Even worse is the dialogue from screenwriter Arne Olsen (who penned what may be Burt Reynolds' worst movie - and that's saying something, brother - Cop and ½). When we first see the four obnoxious characters who are to be the heroes of the film, their clichéd intros are: "Yo, G!" "Who's my boy?" and "Livin' large!" When I heard that, I immediately scratched down in my notes, "Which member of the Poser Mobile posse do I want dead first?" - and I couldn't decide. They all deserved it, right in the neck. The kicker, though, for utter inanity in Grizzly Rage, has to come during the interminable wait in the Jeep, when Lauren and Wes ponder life's mysteries in connection with random, horrific bear attacks. Lauren, in a philosophical mood, postulates that the group deserved their punishment because she backed up into a parked car once at a party. And she's being punished for that. I kid you not.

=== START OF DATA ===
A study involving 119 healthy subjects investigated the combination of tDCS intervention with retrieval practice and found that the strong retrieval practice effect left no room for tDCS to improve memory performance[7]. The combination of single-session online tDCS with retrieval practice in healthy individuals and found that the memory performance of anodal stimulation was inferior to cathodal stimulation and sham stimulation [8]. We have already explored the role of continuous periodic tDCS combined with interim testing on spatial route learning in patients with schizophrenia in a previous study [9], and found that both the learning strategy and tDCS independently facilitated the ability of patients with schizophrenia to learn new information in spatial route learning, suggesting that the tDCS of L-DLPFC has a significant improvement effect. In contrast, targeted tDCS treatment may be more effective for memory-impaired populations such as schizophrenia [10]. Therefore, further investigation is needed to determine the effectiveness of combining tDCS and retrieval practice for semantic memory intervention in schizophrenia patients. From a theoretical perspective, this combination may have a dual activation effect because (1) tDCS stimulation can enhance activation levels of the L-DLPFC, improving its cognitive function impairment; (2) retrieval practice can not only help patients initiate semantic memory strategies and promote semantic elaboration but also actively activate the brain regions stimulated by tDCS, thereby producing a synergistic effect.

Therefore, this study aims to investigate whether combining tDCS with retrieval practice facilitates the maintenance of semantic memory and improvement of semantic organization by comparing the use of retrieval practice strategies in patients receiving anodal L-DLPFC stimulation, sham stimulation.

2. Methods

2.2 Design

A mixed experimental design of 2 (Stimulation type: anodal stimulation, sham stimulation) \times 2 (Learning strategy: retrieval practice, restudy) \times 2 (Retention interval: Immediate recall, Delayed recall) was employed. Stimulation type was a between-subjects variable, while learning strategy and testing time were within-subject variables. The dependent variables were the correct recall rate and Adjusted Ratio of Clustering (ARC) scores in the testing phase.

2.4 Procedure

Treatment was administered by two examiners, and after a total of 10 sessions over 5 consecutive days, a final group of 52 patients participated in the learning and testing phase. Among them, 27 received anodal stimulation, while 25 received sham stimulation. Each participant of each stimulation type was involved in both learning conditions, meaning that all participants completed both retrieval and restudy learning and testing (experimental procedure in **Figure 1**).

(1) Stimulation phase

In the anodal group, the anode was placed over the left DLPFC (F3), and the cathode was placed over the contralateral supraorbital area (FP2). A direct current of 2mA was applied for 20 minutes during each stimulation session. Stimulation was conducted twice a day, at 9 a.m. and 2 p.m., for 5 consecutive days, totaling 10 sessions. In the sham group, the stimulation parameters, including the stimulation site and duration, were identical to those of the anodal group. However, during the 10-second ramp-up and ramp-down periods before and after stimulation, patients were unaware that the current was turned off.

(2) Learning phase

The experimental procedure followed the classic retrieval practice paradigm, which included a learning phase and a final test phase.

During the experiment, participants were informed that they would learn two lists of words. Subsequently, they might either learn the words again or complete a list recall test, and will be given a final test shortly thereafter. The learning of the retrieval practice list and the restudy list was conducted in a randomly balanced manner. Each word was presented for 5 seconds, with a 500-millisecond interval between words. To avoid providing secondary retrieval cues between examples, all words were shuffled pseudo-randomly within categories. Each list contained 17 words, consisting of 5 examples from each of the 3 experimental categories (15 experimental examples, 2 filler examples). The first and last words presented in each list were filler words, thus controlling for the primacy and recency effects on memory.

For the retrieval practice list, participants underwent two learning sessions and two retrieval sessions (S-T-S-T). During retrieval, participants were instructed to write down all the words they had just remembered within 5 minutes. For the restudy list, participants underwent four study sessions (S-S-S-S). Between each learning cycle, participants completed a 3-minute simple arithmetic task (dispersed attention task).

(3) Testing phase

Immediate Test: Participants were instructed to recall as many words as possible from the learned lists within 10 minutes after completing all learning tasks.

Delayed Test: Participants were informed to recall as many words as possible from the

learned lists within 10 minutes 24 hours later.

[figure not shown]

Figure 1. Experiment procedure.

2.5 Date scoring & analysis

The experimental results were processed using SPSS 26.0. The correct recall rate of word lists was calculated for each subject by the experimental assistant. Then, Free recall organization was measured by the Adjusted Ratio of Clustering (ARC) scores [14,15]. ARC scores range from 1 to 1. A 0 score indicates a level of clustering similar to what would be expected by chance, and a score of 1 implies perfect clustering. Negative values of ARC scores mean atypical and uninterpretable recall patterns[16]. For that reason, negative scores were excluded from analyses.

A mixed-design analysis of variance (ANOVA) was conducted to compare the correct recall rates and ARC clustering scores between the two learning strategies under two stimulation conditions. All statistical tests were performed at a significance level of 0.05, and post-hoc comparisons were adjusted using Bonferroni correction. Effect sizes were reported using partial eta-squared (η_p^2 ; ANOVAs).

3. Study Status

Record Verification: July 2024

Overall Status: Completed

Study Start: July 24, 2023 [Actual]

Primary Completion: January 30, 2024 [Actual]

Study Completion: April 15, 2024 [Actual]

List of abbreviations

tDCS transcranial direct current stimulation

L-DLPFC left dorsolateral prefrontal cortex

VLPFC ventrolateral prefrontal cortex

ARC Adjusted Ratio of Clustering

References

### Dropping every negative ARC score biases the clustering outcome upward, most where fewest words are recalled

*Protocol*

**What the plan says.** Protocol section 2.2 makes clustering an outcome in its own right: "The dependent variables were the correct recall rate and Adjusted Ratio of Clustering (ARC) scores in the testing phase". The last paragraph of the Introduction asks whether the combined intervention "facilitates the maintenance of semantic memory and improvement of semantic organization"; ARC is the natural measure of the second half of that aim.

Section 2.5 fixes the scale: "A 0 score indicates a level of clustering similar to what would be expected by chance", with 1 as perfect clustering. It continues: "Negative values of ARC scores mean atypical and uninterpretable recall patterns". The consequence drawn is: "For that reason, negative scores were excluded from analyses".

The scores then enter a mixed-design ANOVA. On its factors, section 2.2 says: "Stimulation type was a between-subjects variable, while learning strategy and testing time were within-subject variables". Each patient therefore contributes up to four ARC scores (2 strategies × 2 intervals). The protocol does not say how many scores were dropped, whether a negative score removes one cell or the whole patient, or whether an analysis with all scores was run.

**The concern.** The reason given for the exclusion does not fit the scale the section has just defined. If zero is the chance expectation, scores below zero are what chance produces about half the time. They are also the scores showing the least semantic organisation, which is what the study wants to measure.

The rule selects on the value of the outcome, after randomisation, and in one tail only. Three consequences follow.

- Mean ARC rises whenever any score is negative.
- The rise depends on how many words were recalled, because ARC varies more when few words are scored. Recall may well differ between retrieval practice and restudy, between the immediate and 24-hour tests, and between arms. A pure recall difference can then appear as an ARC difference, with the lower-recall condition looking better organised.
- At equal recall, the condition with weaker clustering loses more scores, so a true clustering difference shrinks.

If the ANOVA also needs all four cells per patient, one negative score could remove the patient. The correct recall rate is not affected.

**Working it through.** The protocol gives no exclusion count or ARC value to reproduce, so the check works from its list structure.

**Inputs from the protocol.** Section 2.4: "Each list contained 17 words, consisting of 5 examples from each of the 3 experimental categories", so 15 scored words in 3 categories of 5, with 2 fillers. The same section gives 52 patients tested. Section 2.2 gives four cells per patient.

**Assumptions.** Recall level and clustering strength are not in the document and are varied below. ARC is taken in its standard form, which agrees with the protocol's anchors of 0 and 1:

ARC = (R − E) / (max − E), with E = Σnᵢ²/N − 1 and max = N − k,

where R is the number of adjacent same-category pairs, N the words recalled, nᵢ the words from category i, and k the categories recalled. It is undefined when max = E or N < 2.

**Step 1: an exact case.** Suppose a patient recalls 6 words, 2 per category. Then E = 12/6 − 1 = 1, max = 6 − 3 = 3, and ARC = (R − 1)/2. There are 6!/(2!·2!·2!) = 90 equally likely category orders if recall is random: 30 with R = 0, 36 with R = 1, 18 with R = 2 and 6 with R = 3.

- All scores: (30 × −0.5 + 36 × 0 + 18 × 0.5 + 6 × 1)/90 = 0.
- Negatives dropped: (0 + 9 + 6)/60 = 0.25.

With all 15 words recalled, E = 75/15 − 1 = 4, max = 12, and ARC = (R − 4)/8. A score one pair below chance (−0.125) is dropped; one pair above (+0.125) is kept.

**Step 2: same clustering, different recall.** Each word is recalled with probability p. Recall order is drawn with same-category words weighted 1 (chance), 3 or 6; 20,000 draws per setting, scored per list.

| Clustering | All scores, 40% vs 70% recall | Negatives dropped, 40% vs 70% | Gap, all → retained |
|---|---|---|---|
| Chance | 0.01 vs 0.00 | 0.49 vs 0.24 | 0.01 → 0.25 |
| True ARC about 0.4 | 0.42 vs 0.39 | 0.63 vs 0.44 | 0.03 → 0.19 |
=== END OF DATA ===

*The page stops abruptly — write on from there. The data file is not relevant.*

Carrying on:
Hilarity continues in the film's direction, or lack there of, to be more accurate. It's bad enough that Decoteau puts us to sleep in the first half hour with our teen morons (he can't even shoot their Jeep mugwhamping with any verve, often recycling the same twenty yard stretch of trail with the car action footage sped up), but fatally, he can't make the bear attacks worthwhile because we never really see the bear attack anyone! I mean, what the hell? You never see the bear in the same frame as any actor, which obviously indicates someone either shot the bear stuff separately, or the actors and trainer were scared to death something tragic might happen. Which doesn't seem plausible because the bear featured in Grizzly Rage is about the slowest, sleepiest, most non-threatening bear I've seen since the giggling Snuggles® laundry bear popped out of my load of whites (where he was promptly returned to the dryer on "High Heat").